A Tale of Two Saints
The Church recognizes “heroic virtue” in two of its former popes.

John Paul II (left) and Pope John XXIII


On Divine Mercy Sunday this weekend in Rome — one week after Easter — Pope Francis will celebrate the canonizations of two recent predecessors in the Chair of Peter, Popes John Paul II and John XXIII. John Paul II’s biographer, George Weigel, distinguished senior fellow at the Ethics and Public Policy Center, discusses the significance of the event with National Review Online’s Kathryn Jean Lopez.

KATHRYN JEAN LOPEZ: Why are John Paul II and John XXIII being canonized? Is it a big deal that this is a “doubleheader”?

GEORGE WEIGEL: It’s probably useful to get one thing straight at the outset: The Church doesn’t “make saints,” and neither does the pope. God makes saints, and the Church (through the pope and his collaborators) recognizes the saints God has made. In the first millennium of Christian history, the Church “recognized” saints through popular acclamation. From the mid 17th century on, the Church used a rather complex (and frankly adversarial) legal process to test whether popular reputations for heroic virtue — the definition of “sanctity” the Church uses in assessing these things — were warranted. That process was reformed by John Paul II in 1983, so that the current process more closely resembles a doctoral seminar in history than a trial. 

Multiple canonizations are not all that rare. What gives the “doubleheader” of John XXIII and John Paul II its particular resonance is that both men were beloved, both were controversial, and both were deeply involved with the Second Vatican Council. A lot of the contemporary history of the Catholic Church is summed up in these two lives.

I think Pope Francis’s decision to waive the normal requirement for a second, post-beatification miracle for John XXIII and to celebrate his canonization together with that of John Paul II (after a post-beatification miracle due to his intercession had been confirmed) was inspired and bold. What Pope Francis may be saying is that here are the two bookends of the Second Vatican Council: the pope who had the courage and wisdom to summon the most important Catholic event in 500 years, and the pope who had the courage and wisdom to give that council an authoritative interpretation. I’d also suggest that John Paul II completed the work of John XXIII, by giving post-conciliar Catholicism a new vision of its evangelical, missionary potential — which happens to be the reason John XXIII called Vatican II, as we learn from rereading his magnificent opening address to the Council on October 11, 1962.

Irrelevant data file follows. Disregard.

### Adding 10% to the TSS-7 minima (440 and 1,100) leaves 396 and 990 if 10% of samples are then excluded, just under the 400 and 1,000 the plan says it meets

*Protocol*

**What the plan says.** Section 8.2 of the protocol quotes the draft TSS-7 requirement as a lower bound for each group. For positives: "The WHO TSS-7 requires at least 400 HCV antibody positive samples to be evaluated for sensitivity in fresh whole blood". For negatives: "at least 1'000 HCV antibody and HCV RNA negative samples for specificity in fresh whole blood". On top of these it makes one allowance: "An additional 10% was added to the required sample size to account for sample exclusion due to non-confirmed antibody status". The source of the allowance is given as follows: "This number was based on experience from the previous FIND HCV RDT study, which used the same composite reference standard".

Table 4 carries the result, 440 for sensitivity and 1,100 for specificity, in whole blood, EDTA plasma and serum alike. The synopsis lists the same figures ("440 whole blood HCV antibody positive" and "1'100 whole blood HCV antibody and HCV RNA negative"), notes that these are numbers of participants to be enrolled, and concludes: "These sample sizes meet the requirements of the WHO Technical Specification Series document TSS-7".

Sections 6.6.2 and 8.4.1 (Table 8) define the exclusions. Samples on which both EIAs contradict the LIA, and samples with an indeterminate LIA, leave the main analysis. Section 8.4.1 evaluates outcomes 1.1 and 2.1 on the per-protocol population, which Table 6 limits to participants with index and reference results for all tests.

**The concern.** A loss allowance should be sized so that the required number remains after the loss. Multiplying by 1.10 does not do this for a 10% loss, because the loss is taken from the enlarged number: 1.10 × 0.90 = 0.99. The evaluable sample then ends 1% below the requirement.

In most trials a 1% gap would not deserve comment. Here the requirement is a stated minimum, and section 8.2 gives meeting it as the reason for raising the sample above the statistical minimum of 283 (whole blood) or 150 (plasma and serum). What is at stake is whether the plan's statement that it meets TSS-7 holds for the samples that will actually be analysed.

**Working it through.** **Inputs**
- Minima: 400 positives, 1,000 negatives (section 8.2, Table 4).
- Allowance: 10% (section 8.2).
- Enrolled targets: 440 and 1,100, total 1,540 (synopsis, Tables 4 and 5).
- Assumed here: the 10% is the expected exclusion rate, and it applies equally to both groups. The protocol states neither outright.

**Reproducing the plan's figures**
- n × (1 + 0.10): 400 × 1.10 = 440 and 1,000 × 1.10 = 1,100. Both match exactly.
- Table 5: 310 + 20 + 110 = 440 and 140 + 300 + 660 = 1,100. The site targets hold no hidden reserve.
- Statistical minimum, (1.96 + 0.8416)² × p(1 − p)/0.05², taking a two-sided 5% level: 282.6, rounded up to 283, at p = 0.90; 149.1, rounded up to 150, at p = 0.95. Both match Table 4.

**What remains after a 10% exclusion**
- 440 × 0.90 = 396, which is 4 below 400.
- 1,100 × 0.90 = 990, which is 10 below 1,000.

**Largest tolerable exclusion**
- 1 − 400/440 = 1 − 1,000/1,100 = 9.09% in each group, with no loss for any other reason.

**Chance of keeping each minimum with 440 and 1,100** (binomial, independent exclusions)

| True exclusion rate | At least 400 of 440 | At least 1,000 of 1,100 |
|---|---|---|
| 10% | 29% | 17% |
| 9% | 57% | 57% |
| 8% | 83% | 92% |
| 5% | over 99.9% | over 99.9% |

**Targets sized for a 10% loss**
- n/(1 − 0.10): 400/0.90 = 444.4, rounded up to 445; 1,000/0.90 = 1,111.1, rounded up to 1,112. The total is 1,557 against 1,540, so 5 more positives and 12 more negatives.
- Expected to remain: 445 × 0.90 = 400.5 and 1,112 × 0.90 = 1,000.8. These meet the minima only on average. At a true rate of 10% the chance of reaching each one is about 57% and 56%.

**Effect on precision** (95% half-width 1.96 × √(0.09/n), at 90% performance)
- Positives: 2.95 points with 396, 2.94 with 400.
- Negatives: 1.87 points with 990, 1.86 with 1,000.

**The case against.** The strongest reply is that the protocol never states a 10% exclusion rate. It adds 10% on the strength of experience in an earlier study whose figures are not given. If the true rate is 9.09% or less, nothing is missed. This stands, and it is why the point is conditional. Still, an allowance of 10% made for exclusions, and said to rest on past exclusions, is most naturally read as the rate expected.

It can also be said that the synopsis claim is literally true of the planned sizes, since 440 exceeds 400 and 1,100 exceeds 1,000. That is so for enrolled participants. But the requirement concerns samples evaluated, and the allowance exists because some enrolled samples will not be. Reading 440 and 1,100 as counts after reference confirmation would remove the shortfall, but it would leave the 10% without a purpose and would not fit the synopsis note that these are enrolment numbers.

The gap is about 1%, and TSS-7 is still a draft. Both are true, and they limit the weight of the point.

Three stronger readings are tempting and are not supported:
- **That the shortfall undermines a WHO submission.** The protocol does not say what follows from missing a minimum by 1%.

LOPEZ: What makes each of them saints?

WEIGEL: As always, it’s a case of “heroic virtue.” Both men had a widespread reputation for sanctity during their lives; indeed, in both cases, there were calls immediately after their deaths for them to be proclaimed saints. The dignity with which both of them bore their final suffering was a great priestly example, as was the calm courage with which both conducted the Office of Peter. And they could “pope” as well as they did because they were both men who had displayed, in their pre-papal lives and ministries, a radical conversion to Christ.

LOPEZ: What is canonization anyway? Does the Vatican have a window into who is in Heaven and who is in Hell? Could this be presumptuous on the part of the Catholic Church?

WEIGEL: “The Vatican” is, depending on the context, a micro-state or a set of buildings, and in either instance, “the Vatican” doesn’t have any privileged insight into human souls. What the Catholic Church does have is the promise of the Lord Jesus Christ that, by the Holy Spirit, she will be preserved in the truth Christ left her as a patrimony. And part of the Holy Spirit’s ongoing preservation of the Church in the truth is the Holy Spirit’s lifting up saintly men and women throughout the ages — and enabling the Church to recognize the sanctity of its sons and daughters, even when that sanctity comes in surprising or unexpected ways. The formal process of “canonization” is intended to weigh claims that X or Y lived the virtues in an exceptional way, a claim that is also weighed against the expectation that God will provide his own signal in the case of X or Y, through the medically inexplicable cures that are attributed to the intercession of candidates for beatification and canonization.